But the Unman has an Achilles heel all the same. That sort of decay manifests itself in a thousand different ways. I knew a man who was religiously zealous about a certain political group to the point of triggering a caustic nausea in everyone who was unfortunate enough to hear him out. He knew what was wrong with the government. He was privy to tasty conspiracies. He knew who was and who was not a Communist. 

Then he went through an excruciating crisis, and  voilรก, he had suddenly embraced a new vocabulary, a brand new set of religious and political beliefs, and was dismantling his own previous position as if he had done it all of his life. Worst of all was that he displayed no awareness of his hubris. 

Such a person has opened up on life's desktop several alternate realities and just as many personalized Avatars. She jumps in and out of her worlds with the ease of a trapeze artist, seemingly unable to commit to the one reality under her very nose which is the boring one. So boring that it scares her into a chronic dreamscape.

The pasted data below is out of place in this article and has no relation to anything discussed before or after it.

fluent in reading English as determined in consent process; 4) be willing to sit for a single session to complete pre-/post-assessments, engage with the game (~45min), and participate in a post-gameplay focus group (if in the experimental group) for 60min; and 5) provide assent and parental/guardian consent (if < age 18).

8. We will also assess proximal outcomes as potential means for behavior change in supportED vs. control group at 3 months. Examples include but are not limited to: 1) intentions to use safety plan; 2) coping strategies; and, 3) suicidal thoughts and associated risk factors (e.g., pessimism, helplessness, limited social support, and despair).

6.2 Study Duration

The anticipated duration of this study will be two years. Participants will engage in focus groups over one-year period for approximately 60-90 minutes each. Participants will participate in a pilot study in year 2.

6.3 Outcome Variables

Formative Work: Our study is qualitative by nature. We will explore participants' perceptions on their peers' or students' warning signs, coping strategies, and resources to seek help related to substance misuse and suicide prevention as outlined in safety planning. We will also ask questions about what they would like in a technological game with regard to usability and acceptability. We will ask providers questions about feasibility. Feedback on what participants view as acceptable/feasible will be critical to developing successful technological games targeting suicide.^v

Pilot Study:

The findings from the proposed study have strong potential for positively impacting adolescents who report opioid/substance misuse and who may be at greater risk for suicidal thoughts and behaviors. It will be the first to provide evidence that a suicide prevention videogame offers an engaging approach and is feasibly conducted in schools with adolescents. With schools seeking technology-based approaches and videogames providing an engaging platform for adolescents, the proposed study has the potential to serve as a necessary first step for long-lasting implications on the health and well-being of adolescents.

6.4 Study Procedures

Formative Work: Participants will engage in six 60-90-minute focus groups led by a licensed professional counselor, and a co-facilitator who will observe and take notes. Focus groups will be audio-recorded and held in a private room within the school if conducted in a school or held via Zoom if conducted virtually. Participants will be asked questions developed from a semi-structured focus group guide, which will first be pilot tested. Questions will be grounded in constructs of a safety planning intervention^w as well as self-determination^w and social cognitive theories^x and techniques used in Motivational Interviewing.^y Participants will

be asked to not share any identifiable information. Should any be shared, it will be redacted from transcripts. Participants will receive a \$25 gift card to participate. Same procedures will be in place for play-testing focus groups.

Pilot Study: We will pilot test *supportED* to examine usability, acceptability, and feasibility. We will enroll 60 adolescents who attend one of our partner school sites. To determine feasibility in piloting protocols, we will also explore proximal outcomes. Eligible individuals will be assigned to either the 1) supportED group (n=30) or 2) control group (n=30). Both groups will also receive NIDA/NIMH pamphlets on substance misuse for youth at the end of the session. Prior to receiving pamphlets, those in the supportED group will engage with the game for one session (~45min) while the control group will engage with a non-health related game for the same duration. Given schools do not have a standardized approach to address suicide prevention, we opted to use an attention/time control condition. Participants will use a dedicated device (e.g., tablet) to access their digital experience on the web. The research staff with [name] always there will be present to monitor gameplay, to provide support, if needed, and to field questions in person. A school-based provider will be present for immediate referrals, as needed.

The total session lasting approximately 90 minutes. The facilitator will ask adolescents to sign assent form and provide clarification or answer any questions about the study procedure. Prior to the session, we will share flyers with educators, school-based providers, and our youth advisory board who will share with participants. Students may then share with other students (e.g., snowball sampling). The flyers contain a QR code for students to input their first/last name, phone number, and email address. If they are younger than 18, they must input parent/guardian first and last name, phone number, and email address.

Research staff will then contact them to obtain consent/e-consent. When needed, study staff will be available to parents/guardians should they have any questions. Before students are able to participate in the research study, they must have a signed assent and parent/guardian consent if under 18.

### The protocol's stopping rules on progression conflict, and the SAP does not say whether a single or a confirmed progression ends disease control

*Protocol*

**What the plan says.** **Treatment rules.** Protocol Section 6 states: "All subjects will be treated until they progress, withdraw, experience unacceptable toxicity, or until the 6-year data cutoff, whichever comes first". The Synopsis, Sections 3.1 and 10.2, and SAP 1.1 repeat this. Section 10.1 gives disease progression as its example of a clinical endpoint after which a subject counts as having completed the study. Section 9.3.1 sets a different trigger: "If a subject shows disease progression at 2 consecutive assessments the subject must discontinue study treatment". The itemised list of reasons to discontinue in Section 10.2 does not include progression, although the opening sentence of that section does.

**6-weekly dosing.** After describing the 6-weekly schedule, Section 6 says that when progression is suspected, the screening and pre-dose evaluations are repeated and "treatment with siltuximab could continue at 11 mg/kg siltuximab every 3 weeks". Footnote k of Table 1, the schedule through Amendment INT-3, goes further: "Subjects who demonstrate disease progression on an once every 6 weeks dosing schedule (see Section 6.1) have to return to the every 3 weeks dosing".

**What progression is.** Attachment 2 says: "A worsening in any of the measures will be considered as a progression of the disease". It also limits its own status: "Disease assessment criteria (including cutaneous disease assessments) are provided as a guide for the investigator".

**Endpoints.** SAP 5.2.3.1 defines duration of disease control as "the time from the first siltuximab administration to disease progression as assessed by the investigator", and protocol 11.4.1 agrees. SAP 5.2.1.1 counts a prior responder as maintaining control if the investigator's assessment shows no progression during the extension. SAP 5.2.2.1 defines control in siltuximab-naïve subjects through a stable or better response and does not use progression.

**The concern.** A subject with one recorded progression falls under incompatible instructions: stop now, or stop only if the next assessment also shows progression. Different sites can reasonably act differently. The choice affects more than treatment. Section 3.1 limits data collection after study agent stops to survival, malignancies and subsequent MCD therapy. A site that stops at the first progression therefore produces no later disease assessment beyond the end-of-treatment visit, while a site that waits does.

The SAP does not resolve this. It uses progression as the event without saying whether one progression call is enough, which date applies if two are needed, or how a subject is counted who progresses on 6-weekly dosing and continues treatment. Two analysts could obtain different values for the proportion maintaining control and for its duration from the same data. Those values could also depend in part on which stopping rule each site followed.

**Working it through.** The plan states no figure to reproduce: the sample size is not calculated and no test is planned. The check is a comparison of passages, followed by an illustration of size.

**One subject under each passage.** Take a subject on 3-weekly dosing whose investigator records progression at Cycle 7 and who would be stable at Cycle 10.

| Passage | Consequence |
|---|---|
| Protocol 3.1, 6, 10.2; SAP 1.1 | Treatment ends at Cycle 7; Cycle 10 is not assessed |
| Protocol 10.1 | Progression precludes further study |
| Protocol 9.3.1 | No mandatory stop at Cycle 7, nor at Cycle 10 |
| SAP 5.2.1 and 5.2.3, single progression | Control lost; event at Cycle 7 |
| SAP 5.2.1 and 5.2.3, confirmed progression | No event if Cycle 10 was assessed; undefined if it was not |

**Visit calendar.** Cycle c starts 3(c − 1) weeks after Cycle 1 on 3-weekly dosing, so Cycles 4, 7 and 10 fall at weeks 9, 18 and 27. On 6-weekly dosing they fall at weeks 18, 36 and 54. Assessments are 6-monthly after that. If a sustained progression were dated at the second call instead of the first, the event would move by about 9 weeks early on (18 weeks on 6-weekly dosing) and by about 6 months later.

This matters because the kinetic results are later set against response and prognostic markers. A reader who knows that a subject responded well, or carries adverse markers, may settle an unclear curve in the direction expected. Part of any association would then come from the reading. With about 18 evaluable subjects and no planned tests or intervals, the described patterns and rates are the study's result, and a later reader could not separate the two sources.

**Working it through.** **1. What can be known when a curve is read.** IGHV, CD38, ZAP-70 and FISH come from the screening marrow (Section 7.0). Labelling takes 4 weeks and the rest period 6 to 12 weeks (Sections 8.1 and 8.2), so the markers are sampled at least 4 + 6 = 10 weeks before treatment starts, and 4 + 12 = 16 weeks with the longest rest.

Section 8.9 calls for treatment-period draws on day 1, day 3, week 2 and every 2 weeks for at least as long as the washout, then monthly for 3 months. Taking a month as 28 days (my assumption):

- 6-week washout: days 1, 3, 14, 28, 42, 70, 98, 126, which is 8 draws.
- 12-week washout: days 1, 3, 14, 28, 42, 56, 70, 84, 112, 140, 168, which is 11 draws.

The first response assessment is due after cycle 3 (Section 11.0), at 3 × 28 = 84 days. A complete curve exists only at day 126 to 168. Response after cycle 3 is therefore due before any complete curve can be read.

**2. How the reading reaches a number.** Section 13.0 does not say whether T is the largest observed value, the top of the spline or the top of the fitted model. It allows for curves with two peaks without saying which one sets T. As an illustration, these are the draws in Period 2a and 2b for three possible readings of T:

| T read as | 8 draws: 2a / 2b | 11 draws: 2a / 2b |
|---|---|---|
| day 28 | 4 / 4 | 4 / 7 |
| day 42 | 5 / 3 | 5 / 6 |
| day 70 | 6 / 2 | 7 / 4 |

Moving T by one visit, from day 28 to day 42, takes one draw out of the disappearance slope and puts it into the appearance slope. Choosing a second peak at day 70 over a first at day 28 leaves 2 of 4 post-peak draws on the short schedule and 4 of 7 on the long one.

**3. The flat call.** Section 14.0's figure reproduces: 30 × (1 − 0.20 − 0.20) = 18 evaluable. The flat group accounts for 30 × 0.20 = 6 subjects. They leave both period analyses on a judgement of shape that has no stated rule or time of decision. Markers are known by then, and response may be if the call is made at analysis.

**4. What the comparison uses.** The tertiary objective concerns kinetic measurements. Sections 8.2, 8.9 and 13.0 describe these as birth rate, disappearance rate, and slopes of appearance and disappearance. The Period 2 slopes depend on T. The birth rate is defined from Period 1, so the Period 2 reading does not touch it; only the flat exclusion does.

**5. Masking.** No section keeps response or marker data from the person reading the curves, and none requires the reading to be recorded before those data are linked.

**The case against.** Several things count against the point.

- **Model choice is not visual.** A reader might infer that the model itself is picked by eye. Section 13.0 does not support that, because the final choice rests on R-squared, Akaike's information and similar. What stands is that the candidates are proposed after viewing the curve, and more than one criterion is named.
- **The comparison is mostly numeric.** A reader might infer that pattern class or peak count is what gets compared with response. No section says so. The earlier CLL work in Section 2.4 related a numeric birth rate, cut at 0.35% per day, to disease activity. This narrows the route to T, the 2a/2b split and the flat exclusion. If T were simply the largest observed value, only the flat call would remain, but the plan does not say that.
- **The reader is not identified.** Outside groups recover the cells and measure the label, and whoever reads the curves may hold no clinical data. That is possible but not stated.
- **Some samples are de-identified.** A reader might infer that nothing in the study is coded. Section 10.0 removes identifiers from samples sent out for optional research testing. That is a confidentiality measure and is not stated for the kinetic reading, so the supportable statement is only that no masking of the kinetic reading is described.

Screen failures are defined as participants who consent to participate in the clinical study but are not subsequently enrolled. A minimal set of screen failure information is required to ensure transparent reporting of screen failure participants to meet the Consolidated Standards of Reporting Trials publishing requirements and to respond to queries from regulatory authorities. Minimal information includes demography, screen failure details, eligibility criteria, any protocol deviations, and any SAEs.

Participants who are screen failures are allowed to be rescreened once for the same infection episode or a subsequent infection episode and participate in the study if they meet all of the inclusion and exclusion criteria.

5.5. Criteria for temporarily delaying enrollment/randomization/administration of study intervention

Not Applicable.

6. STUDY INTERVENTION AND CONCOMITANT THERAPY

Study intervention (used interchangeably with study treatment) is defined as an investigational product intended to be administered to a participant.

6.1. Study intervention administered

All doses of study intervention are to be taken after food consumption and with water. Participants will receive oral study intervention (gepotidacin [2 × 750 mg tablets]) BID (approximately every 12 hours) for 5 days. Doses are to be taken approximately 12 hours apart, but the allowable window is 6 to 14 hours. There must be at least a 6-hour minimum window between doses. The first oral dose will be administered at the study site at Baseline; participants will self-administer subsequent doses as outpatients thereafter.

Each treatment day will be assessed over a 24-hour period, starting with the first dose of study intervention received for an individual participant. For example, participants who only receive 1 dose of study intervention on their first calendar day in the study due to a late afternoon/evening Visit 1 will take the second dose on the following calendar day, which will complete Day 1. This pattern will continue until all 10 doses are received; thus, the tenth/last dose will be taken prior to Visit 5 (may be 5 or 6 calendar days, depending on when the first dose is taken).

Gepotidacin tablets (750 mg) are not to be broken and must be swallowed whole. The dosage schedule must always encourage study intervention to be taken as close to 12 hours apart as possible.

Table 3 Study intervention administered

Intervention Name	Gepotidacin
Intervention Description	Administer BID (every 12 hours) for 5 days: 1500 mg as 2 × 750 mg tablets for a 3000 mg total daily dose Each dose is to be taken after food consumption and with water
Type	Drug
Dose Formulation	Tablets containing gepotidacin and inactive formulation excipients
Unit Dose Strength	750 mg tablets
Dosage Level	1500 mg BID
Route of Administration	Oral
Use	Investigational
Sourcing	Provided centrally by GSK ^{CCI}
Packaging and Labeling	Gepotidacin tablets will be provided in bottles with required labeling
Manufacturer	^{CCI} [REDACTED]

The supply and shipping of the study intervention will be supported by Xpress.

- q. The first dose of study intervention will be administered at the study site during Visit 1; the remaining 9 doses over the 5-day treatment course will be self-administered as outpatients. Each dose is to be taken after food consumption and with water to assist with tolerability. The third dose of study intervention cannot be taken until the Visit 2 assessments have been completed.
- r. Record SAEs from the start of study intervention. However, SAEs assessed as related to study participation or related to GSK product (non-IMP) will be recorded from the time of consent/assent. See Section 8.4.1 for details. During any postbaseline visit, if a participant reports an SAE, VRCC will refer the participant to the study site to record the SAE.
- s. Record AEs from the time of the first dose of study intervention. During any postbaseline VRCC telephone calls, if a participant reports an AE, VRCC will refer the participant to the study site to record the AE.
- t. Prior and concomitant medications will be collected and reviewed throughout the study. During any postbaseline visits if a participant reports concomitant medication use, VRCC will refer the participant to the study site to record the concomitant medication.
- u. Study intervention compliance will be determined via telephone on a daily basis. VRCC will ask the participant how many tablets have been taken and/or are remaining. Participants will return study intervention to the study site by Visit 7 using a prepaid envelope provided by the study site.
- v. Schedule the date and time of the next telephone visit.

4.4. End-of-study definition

So the kid hollering on the ground with the broken ankle doesn't really know why he is hollering. Sure he is protesting, but I am not certain against what. Is he angry with himself for being foolish? No. He seems to be irritated with the form of the building, with the form of the ground, with the form of himself, and with the combination of all three. Sure, it's supposed to happen to the dumbass on Youtube who he gets a kick out of seeing fall on his face over and over again. But it's not supposed to happen to him. He is Unman.

Saturday, July 2, 2011


Just show up. We do it every day. Without incident. Without fanfare. Without encouragement. Often it is the tipping point between what can make or break us, between winning and losing, between increasing or decreasing. Yet, it seems so strangely insignificant as to be hardly recognizable even for pretentious accolades and spurious applause.

I recently fell in with an eclectic group of guys, founders of ScarTissue MMA, a jujitsu fight club in Nashville, Tennessee. With vocations spanning law enforcement, music, alternative medicine, and education, each has contributed hard, life experiences that animate their mantra The Hardest Part is Showing Up.